Not even five minutes into Alexandria Ocasio-Cortez’s sold-out appearance in the Mission Tuesday night, a chorus of chanting cut across the 670-strong audience at the Gray Area Theater:

“From Palestine to Mexico, all the walls have got to go.”

The interruption was a response to a comment Ocasio-Cortez made in July when asked by a conservative talk-show host about her position on Israel.

To the disappointment of some on the left, she prevaricated and affirmed her support of a two-state solution, seeming to backtrack on the more explicit criticisms of Israel’s military that she made before crushing establishment Democratic powerhouse Rep. Joe Crowley in June’s Queens Democratic primary — and putting herself in position to become the youngest woman ever to be elected to Congress.  

Ocasio-Cortez took the interruption like a pro. She thanked the audience members who interrupted her speech for their advocacy for the marginalized and added, “Whenever we converge, it’s a time to educate.”

The former grassroots activist — who says her goal is to reclaim the party for working-class people and people of color — is fast becoming a Democratic star. But the interruption was a telling moment: Ocasio-Cortez’s attempts to mainstream left-wing policies will, inevitably, lead to conflicts among outsiders uncomfortable with insider status — and insider politics.

As such, following Ocasio-Cortez’s 20-minute speech, Alisha Foster, a member of the Democratic Socialists of America, said she would have liked for the candidate to have been more “explicitly socialist.”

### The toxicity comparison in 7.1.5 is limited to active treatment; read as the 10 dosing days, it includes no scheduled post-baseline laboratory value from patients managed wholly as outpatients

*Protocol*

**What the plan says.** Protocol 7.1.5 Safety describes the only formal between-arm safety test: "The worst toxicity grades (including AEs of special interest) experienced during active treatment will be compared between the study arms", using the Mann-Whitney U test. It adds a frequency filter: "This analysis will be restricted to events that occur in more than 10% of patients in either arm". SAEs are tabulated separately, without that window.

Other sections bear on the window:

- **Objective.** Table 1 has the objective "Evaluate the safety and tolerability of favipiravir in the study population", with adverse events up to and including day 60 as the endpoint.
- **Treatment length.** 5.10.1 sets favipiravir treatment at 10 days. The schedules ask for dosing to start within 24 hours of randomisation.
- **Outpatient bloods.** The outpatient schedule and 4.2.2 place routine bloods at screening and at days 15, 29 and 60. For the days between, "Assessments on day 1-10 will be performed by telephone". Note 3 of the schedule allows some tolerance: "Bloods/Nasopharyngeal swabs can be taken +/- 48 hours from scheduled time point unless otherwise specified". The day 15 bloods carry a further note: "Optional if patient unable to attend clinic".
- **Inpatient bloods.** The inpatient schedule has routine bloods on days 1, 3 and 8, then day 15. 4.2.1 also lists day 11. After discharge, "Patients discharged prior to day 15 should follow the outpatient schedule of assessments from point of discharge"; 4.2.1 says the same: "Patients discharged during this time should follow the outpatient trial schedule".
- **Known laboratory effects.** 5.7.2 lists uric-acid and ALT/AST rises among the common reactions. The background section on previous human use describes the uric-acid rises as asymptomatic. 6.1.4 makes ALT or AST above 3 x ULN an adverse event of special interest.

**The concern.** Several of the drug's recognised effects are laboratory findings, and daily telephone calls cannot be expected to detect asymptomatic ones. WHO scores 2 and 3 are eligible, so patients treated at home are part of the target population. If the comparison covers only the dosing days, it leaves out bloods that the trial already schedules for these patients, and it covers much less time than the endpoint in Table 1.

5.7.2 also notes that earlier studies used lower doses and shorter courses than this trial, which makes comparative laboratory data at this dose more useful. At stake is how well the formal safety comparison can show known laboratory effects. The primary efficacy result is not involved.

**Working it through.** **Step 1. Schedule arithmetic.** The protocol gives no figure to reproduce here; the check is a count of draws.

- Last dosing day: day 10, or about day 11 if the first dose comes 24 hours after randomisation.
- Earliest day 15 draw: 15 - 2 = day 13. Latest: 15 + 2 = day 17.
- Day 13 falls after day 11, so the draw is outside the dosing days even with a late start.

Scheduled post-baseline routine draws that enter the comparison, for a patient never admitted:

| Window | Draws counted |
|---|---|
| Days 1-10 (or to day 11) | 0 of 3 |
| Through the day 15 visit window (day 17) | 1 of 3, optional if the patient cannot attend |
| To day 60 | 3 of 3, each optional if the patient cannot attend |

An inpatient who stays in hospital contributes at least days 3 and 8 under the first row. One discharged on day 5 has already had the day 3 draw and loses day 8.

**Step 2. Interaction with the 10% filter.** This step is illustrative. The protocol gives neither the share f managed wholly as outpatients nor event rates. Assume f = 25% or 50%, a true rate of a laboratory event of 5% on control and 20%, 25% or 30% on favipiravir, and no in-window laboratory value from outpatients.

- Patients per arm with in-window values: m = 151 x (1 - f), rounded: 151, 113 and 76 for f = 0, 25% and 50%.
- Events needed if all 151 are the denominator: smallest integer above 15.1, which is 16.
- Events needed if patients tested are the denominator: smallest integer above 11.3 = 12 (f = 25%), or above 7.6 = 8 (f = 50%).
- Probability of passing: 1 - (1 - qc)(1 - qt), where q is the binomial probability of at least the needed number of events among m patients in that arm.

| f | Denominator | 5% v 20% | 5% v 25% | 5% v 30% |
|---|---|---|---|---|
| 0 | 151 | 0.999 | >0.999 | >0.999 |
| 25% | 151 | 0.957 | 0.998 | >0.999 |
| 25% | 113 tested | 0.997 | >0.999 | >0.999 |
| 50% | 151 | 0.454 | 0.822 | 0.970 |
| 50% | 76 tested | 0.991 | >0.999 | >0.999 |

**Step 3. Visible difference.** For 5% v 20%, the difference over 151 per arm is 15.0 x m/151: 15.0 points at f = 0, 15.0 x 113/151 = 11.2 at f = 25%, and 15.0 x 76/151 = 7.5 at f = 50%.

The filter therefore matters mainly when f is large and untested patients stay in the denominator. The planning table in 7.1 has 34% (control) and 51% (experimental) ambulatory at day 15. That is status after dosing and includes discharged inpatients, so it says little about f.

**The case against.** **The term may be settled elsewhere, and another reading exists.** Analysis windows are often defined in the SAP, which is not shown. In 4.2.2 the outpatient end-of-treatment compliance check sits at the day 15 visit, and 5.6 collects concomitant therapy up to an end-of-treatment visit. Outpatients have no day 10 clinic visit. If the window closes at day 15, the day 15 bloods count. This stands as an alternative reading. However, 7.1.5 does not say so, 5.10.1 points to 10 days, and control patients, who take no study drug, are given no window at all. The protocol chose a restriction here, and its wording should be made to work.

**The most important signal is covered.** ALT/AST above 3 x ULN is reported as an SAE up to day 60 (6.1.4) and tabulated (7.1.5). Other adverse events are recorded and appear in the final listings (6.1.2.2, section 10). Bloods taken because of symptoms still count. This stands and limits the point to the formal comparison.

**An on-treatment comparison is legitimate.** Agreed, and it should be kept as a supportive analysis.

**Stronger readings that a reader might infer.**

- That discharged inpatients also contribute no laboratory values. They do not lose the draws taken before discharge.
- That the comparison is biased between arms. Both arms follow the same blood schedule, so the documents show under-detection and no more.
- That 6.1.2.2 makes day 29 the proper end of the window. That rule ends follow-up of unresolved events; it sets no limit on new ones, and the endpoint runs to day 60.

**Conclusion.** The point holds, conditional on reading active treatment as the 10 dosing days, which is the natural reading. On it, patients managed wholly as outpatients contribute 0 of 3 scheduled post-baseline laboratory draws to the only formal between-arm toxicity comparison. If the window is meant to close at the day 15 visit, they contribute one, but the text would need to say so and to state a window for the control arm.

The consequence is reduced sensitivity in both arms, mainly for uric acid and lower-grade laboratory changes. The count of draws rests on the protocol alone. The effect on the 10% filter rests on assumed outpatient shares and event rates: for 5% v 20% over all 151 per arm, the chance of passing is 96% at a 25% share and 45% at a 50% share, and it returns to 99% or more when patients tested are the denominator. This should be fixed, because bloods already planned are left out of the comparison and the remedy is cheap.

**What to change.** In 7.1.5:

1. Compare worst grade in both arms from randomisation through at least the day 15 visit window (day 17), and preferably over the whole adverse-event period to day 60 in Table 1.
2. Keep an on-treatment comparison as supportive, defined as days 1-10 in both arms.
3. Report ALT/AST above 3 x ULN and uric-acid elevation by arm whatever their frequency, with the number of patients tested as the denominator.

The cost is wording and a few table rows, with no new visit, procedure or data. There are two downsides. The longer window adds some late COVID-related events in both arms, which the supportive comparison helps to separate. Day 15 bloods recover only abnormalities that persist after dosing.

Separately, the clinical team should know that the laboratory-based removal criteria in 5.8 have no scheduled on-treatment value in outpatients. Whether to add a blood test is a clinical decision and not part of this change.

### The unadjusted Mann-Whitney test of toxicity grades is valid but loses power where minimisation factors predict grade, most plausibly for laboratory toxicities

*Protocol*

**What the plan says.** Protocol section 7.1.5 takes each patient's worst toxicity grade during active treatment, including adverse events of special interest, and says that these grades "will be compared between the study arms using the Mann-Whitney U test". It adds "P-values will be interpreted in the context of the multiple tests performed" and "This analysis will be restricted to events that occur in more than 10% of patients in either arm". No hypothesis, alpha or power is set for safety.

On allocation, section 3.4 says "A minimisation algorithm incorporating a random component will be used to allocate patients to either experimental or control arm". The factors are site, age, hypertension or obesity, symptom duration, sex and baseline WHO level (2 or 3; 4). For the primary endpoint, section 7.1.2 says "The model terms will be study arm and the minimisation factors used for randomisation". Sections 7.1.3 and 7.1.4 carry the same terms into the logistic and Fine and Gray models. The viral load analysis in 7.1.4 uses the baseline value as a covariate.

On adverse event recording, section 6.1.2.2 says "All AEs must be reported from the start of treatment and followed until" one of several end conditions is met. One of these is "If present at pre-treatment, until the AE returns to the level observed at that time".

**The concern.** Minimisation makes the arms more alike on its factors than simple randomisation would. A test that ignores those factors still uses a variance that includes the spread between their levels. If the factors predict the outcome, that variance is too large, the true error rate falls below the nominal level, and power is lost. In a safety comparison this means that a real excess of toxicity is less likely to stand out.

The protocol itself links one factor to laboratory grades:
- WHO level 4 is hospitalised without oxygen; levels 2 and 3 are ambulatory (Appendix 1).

“It felt like a watered-down message. She was jumping around and discussing tactics for getting elected, but she avoided the big issue, which is capitalism.”

Nevertheless, Ocasio-Cortez told the audience that what she is doing is about “movement.” She told people not to think of politics as a zero-sum game, in which winners take all, but about moving things forward incrementally, campaign by campaign. “We need to think about the long-term. That’s our job.”

The audience cheered, but not as loudly as when she first stepped on stage. The long line outside the venue and the buzz built up her introductory speakers suggested a roaring headlining act. But it never came. Ocasio-Cortez’s peripatetic speech, detailing her instantaneous rise to stardom and the need to transform the Democratic Party, left the energy of the crowd diffused.

On June 26, Ocasio-Cortez won the Democratic primary in an overwhelmingly Democratic New York City district — meaning her eventual election to Congress is nigh certain. Her catapult into the spotlight has enabled her to embark on a cross-country tour, stumping for progressive Democratic candidates in places like St. Louis, Wichita and Detroit.

She wasn’t stumping for anyone in San Francisco Tuesday, although the sold-out gathering at Gray Area was her second fundraiser of the evening, and ultimately generated $15,000 dollars. The first was a private fundraiser where donations ran up to $2,700 a pop.

Supervisor Jane Kim introduced Ocasio-Cortez and remained positioned behind her on the stage for the duration of her speech. Ocasio-Cortez said she is “connecting the dots” between the Bronx, Detroit and Baltimore, and she wants to expand the electorate by appealing to the needs of people traditionally alienated by the electoral system.

Audience member Harvey Williams was ready to give Ocasio-Cortez the benefit of the doubt: “I think she understands the issues, but politics is politics. It’s inevitable that she will have to make sacrifices in the two-party system.”

Inevitable, perhaps, but Ocasio-Cortez wasn’t talking sacrifices Tuesday night. “We need to be really clear about what we’re about,” she said, “because we need to reclaim this party.”

For 22-year-old Avery Yu, healthcare for all, housing as a human right and abolishing ICE are the position statements that moved her to shell out her hard-earned dollars and brave a movie premiere-like line. “All those things seemed like pipe dreams for me,” she said.

As of last night, they did not.